Getting Objective, part 1: An introduction to Objective C

1 November 2011, by

This is the first in a series of posts that will – I hope – give a bit of insight into Objective C: what it’s like to develop in, how to write an app, and a few pitfalls to watch out for. This first one aims to give a basic overview of Objective C, and why we might want to use it in the first place.

Why develop in Objective C?

Objective C is the core language for developing applications for iOS and OSX – if you want to install something on any Apple products, then you’re going to need to write it in Objective C. Long gone are the days when that “if” would be met with snorts of derision: Apple’s growth in the home computer market is massively outpacing the rest of the industry, and – with all due respect to Android – they hold the lion’s share of the mobile application marketplace. A lion’s share that is projected to grow even more

Pie chart showing the distribution of application revenue across mobile platforms

When you factor in the media penetration on top of market share, any customer looking to dip a toe into mobile applications is – unless they have a very specific need – likely to start with iOS.

What’s different about Objective C?

There are a few things worth noting about Objective C.

  • It is a complete superset of C. Any C code can be included in an Objective C programme, and (if you want to) you can write an entire application in C, without having to interact with any Objective C functionality.
  • Much like Ruby, it is very strictly object-oriented. It doesn’t go quite as far as having nil be an object (which Ruby does), but almost anything else in your code can be treated as an object.
  • Again like Ruby, it’s based on message-passing, meaning that you can ask an object what it can do before trying to do it.

The main difference with Objective C isn’t so much how the language works – all my points above are similarities rather than differences, after all – as what else comes with it. Apple have been working with Objective C for a very long time, and almost all of their libraries are available to developers. Most notable of these are the UI elements – it is incredibly easy to get up and running with an application that looks good, and having that concern taken out of the equation is one thing that makes developing in Objective C particularly attractive.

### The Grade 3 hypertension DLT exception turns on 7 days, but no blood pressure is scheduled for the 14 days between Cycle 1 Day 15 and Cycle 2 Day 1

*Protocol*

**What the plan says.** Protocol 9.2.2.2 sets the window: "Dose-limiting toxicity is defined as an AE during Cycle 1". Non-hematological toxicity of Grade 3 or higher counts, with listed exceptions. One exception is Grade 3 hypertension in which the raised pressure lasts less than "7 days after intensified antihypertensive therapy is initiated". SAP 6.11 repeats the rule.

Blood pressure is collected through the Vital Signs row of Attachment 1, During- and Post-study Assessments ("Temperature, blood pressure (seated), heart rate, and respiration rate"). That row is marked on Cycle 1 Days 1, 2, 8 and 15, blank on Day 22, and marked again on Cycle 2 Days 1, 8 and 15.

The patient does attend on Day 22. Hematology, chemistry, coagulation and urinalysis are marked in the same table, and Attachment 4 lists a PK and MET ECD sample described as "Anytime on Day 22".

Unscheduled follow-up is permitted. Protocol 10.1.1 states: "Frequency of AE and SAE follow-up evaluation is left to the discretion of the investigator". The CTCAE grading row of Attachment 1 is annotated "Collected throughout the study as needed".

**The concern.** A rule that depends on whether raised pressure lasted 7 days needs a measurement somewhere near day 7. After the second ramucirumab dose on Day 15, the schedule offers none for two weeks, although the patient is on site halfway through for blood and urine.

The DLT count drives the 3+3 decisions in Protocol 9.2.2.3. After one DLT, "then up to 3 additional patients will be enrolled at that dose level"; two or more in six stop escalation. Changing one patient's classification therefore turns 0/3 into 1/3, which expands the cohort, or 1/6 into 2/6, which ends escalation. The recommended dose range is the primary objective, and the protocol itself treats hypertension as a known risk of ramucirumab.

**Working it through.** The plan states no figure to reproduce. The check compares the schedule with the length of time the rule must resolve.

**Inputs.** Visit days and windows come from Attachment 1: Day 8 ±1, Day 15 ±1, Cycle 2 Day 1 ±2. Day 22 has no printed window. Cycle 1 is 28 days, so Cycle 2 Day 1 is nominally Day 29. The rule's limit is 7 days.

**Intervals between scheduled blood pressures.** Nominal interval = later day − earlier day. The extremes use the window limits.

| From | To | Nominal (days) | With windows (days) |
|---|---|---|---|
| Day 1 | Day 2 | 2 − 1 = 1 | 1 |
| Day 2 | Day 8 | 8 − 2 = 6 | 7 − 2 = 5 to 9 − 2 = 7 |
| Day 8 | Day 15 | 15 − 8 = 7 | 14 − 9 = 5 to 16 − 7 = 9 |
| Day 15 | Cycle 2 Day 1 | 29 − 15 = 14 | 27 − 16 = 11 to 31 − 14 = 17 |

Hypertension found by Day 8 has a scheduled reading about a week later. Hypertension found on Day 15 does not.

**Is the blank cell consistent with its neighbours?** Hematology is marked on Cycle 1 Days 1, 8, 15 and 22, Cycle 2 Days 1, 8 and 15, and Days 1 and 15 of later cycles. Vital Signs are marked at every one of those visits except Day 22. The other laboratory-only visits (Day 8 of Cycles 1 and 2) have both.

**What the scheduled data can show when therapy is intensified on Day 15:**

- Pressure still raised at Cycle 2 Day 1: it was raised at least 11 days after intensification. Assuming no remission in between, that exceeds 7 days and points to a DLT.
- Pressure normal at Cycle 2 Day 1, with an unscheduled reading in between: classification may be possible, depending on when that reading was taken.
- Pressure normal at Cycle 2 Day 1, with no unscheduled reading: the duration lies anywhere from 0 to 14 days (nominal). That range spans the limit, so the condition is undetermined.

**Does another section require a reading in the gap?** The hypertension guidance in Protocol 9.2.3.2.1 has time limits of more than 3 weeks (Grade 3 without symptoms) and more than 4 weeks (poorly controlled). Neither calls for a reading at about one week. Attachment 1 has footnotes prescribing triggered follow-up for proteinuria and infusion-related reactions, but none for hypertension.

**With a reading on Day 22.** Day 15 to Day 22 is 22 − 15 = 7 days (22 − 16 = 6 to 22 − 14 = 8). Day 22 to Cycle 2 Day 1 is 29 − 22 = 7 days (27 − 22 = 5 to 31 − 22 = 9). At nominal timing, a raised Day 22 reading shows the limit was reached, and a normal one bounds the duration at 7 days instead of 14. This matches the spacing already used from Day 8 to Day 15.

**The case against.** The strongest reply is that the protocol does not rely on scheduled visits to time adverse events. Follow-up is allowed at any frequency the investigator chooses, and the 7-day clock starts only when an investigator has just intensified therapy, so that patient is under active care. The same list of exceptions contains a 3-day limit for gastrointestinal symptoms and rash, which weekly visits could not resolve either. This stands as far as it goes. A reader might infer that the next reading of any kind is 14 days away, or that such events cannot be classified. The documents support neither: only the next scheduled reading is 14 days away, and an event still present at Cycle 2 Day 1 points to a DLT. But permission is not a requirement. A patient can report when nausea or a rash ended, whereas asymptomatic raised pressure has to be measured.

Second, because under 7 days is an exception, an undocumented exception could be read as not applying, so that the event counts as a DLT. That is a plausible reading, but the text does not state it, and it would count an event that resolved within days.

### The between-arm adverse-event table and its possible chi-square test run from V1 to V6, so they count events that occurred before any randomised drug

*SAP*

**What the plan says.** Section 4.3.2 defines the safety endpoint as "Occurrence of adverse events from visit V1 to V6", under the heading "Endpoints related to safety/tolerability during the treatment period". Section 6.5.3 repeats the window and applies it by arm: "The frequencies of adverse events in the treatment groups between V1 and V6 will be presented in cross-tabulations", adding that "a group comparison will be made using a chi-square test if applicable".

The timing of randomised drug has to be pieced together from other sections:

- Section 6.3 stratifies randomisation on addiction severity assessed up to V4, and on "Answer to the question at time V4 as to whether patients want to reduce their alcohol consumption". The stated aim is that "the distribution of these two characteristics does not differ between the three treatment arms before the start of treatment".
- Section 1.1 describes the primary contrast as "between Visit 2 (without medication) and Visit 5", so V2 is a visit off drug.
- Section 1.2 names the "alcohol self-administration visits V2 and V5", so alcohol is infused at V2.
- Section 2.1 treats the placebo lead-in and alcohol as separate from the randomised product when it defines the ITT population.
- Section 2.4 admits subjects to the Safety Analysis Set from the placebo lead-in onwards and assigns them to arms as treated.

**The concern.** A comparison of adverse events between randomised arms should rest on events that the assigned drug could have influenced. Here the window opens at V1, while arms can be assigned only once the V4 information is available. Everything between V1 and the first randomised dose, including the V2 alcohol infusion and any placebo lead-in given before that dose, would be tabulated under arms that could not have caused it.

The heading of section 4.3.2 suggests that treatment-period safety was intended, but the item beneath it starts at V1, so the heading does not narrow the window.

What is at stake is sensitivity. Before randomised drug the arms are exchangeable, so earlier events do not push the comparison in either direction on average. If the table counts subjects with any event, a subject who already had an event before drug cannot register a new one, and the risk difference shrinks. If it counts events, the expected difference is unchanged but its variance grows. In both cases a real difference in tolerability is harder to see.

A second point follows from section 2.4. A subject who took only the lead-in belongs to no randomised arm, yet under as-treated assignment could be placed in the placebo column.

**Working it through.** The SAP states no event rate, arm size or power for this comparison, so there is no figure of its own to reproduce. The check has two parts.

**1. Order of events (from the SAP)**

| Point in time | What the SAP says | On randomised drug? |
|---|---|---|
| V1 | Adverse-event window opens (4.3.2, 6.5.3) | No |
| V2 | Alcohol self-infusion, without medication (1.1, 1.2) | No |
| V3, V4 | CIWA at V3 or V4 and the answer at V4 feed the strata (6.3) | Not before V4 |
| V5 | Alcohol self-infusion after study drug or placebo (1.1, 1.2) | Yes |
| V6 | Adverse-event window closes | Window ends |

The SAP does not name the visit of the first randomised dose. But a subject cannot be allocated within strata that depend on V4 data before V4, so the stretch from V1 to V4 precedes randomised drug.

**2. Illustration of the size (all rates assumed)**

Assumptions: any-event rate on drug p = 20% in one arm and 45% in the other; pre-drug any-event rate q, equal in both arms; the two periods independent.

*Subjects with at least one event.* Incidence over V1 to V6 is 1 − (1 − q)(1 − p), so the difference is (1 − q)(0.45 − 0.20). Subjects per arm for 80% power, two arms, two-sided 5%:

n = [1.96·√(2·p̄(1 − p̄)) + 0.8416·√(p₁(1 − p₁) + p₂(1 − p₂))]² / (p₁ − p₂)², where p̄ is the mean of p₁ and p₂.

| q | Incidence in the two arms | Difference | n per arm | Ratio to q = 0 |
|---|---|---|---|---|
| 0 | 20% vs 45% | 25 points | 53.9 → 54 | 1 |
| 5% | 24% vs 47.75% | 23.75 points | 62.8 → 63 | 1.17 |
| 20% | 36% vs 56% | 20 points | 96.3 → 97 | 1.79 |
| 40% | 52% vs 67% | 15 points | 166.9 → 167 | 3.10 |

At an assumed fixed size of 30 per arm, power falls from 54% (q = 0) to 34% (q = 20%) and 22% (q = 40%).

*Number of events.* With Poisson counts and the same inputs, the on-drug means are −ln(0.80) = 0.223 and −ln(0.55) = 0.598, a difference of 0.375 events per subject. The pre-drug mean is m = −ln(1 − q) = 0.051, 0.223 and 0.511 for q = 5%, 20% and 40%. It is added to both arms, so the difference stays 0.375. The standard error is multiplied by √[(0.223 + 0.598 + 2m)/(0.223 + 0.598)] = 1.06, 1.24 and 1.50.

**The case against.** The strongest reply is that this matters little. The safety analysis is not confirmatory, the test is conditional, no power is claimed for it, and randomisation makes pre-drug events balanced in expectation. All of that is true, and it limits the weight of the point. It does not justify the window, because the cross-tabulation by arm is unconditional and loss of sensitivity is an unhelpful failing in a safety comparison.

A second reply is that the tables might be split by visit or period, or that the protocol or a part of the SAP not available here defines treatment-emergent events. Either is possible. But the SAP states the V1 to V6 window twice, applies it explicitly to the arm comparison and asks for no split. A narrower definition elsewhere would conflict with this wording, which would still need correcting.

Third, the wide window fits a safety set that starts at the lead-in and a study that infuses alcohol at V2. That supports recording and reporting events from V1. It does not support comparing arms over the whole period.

Hello World

No language introduction would be complete without a “Hello World” example. The Apple developer documentation (which is very good indeed) has one here, which also covers the process of setting up a project and so on. This example is very similar, but will pop up an alert that greets the world rather than just writing it on the screen, and ask how the user is feeling.

#import "HelloWorldAppDelegate.h"

@implementation HelloWorldAppDelegate

- (BOOL)application:(UIApplication *)application
        didFinishLaunchingWithOptions:(NSDictionary *)launchOptions {

    UIAlertView *alert = [[UIAlertView alloc] initWithTitle:@"Hello World!"
                                              message:@"How are you today?"
                                              cancelButtonTitle:@"Fine thanks"
                                              otherButtonTitles:@"A little tired", nil];
    [alert autorelease];

    [window makeKeyAndVisible];
    [alert show];
    return YES;

- (void)dealloc {
    [window release];
    [super dealloc];


And it looks just like this:
Screenshot of the Hello World application popup

Next time

I’ll explain why there are so many square brackets, ready for us to get into a more full-featured example.

next article in series

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Categories: Mobile, Technical


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